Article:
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## AP®︎/College Statistics

### Course: AP®︎/College Statistics > Unit 4

Lesson 5: Normal distribution calculations- Standard normal table for proportion below
- Standard normal table for proportion above
- Normal distribution: Area above or below a point
- Standard normal table for proportion between values
- Normal distribution: Area between two points
- Finding z-score for a percentile
- Threshold for low percentile
- Normal calculations in reverse

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# Threshold for low percentile

Find the cutoff for a given lower percentile in a normal distribution.

## Want to join the conversation?

- At4:03, Sal mentioned that he wanted to find a z-score that represents a percentile that is barely less than 10%. What if the problem asked for top ten percent? Would we be looking for barely under or over 90%?(10 votes)
- for the top 10 percentile, you will look for barely over 90%,because suppose if you choose 89.98% then that is no longer in the top 10 %, however, if you choose 90.01% it is within top 10%.(22 votes)

- Why does Amelia vaule wait time over quality of food? That is the one question that remains after the video...(14 votes)
- How can you get the actual estimate of % on the density curve? I don't get how 10% was marked on that specific location (same goes with the previous lesson's 30%). Any guides that led to this?(5 votes)
- Good question Josh, Don't worry about this! As long as you know that you're looking for the 10% below (0.10) you should be able to find the z-score in the chart.(5 votes)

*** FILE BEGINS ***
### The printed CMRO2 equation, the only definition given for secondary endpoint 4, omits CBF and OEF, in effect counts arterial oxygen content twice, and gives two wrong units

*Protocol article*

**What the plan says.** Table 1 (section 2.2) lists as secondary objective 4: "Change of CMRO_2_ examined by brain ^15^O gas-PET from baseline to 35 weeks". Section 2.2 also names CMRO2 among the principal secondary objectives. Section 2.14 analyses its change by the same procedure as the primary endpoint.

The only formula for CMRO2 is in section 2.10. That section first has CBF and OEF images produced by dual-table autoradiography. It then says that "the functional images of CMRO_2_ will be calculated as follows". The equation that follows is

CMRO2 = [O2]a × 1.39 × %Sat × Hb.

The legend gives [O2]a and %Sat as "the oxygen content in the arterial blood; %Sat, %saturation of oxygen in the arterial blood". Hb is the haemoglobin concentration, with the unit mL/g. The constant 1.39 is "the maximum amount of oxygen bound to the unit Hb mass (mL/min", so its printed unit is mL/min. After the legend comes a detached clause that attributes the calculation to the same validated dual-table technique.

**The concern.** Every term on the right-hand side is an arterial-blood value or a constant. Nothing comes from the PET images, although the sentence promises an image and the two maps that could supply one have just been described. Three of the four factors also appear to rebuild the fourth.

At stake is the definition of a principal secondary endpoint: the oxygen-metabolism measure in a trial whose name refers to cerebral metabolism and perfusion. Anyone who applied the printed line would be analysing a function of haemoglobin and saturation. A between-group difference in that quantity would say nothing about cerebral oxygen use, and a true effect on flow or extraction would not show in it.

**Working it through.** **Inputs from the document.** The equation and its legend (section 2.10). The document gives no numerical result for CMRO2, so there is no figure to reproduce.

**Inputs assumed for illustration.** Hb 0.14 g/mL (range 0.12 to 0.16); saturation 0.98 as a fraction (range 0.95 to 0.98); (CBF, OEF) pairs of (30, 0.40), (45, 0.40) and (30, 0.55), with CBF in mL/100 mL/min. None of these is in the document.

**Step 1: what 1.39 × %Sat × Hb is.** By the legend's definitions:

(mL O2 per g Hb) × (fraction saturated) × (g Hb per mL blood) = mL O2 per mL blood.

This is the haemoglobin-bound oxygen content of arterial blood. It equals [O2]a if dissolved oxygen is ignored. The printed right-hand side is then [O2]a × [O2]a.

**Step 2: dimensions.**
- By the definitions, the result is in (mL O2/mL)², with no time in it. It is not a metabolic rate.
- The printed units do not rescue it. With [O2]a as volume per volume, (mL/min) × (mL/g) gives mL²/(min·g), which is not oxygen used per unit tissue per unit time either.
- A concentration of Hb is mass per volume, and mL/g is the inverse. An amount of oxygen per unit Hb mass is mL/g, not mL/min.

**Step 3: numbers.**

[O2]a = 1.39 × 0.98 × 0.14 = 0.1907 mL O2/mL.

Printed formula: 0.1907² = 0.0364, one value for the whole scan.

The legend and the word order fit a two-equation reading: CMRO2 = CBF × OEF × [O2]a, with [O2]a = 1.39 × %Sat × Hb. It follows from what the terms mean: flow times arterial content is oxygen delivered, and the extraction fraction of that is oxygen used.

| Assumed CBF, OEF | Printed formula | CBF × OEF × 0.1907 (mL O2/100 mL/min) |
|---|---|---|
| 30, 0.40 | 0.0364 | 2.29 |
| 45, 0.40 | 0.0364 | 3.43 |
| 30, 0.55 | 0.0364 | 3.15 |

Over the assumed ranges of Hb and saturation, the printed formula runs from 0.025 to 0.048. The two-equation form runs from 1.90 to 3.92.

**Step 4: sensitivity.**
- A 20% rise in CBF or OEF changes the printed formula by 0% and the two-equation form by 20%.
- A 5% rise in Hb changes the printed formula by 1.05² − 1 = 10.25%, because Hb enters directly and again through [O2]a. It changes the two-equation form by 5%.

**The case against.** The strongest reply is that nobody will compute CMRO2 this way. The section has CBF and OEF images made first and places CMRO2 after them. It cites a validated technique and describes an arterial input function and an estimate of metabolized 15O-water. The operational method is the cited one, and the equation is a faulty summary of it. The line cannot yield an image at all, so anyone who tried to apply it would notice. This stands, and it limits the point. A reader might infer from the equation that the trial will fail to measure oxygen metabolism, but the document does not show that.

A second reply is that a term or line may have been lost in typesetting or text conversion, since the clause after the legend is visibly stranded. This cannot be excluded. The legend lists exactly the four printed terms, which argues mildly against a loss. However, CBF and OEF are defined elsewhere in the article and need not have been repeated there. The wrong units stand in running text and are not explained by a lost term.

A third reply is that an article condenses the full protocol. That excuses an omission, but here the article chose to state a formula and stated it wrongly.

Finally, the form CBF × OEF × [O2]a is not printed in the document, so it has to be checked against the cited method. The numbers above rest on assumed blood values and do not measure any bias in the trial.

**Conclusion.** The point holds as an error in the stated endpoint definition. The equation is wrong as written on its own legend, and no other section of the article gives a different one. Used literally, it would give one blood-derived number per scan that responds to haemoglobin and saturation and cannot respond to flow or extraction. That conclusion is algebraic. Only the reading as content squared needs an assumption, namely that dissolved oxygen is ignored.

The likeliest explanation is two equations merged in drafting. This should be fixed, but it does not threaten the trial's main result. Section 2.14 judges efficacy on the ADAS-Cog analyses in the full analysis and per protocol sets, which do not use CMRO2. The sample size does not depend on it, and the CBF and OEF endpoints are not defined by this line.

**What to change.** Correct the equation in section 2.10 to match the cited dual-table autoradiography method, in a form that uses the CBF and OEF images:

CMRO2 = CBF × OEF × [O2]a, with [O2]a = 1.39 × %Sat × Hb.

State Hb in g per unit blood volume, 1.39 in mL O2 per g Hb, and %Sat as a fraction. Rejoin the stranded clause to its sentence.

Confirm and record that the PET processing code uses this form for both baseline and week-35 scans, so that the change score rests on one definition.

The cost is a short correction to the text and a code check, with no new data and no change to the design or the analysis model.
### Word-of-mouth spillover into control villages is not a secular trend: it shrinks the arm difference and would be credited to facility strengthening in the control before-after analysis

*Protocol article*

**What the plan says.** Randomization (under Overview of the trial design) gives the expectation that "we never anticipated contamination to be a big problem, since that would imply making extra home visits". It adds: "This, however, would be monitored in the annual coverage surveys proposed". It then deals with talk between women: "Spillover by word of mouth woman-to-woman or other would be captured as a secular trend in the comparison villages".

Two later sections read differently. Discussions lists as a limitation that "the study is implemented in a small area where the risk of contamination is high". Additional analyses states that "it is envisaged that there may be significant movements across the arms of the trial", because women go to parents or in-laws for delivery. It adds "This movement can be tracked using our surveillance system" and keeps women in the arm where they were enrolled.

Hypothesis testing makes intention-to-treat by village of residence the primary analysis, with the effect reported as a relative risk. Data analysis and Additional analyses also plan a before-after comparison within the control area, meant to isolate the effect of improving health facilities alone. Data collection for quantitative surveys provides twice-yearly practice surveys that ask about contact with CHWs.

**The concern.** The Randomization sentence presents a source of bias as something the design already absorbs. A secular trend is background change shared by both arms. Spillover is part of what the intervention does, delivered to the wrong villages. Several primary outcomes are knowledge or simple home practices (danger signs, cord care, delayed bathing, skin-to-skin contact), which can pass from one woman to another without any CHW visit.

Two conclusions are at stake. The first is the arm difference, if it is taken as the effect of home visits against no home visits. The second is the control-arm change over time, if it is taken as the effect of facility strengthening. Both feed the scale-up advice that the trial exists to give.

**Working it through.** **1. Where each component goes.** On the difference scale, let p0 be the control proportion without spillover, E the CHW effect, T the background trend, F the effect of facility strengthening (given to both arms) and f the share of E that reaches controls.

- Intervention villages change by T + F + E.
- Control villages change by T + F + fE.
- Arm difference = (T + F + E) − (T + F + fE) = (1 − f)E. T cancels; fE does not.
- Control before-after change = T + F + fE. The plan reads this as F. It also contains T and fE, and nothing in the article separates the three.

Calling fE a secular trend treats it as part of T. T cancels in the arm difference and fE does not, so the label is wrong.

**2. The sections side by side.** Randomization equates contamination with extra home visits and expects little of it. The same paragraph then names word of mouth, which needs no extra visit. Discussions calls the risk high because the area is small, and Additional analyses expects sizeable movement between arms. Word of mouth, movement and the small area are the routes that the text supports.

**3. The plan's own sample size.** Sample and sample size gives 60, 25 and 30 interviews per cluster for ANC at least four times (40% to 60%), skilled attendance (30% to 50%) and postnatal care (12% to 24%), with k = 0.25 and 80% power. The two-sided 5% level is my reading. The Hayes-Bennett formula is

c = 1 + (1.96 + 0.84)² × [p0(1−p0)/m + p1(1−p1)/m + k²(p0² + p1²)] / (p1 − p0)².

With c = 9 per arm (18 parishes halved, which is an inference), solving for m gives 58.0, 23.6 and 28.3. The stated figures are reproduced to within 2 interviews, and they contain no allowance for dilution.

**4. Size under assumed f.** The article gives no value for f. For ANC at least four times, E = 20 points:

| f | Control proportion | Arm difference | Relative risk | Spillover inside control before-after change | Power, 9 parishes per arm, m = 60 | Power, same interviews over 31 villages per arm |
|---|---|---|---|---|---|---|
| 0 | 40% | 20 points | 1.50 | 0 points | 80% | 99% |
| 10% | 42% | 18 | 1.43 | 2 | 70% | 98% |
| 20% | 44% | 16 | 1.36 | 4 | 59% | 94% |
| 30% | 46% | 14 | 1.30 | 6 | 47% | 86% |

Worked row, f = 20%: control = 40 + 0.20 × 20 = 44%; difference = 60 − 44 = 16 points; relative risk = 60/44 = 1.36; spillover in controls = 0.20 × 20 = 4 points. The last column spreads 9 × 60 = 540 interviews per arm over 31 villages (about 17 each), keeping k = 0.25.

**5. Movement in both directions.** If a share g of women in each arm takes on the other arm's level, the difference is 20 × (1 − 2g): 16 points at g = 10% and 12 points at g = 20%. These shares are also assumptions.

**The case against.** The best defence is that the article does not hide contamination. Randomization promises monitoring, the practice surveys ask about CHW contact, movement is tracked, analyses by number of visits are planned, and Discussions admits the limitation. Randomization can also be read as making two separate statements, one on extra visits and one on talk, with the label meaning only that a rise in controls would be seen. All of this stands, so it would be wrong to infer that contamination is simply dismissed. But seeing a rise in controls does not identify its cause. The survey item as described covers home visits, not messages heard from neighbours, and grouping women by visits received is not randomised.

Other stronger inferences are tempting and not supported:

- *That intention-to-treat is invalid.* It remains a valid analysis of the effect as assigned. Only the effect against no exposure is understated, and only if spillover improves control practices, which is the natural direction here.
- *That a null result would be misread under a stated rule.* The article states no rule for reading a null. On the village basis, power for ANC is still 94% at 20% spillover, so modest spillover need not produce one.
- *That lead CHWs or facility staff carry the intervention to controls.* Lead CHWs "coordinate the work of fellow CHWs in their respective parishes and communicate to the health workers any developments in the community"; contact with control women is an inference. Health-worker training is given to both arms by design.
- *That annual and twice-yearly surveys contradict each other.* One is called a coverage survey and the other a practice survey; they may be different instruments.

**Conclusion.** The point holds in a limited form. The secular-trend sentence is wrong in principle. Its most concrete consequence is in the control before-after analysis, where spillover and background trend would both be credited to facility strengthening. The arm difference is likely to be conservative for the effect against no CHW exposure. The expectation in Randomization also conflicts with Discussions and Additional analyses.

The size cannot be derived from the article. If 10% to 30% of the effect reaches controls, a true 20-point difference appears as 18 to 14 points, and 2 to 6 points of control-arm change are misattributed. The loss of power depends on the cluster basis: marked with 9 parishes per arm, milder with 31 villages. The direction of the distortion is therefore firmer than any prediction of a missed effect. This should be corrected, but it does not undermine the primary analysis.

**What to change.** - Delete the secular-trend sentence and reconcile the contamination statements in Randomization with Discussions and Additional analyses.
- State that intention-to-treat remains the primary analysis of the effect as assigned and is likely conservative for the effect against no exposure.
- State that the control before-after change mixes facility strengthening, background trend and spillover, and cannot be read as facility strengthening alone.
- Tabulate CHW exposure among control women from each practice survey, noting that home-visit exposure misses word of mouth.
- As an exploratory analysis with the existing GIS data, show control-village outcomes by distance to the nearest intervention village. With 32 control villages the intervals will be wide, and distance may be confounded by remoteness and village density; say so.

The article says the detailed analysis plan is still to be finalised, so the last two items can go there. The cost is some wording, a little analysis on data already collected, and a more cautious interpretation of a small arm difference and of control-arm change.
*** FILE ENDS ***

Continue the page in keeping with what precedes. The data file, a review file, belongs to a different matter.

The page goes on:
- Hi, I didn't understand one thing; since the distribution is normal (symetric) why you didn't take the second part (side) where the wait time is <10% I mean 185+1.29*11=199.19.(1 vote)
- Maybe this is my programmer-brain, but I actually misread the question too at first, because I reasoned that the "bottom 10%" was going to be the restaurants with the longest waiting times. When I realized that it would be weird to go to restaurants that had the longest waiting times, I assumed that the bottom 10% meaned the bottom 10% of the distribution.

To be fair, the question doesn't specify!(7 votes)

- When you put the video speed on

, it sounds like everything Sal says is a question. XD**0.25**(2 votes) - Why is the z score -1.29?(1 vote)
- What videos should i search for if i want to know the calculator version for this kind of

problem?(1 vote)- The type of calculator you have and then the function normalcdf(1 vote)

- At1:50. how did Sal know where the 10th percentile was, in relation to the SD?(1 vote)
- You can calculate the probability from the cdf of a normal distribution. This is given in a table. From there you see the 10th percentile is between -2*(sigma) and -1*(sigma).(1 vote)

- Ah!I found a problem! Isn't Z scores is from 0 to Z? so for this question 10% is actually 0.5-0.1=0.4 in z scores. We need to check the table for 0.4 rather than 0.1(1 vote)

## Video transcript

- [Instructor] The distribution
of average wait times in drive-through restaurant
lines in one town was approximately normal
with mean of 185 seconds and standard deviation of 11 seconds. Amelia only likes to use the drive-through for restaurants where
the average wait time is in the bottom 10% for that town. What is the maximum average wait time for restaurants where Amelia likes to use the drive-through? Round to the nearest whole second. Like always, if you feel
like you can tackle this, pause this video and try to do so. I'm assuming you've paused it. Now let's work through this together. So let's think about what's going on. They're telling us that the distribution of average wait times
is approximately normal, so let's get a visualization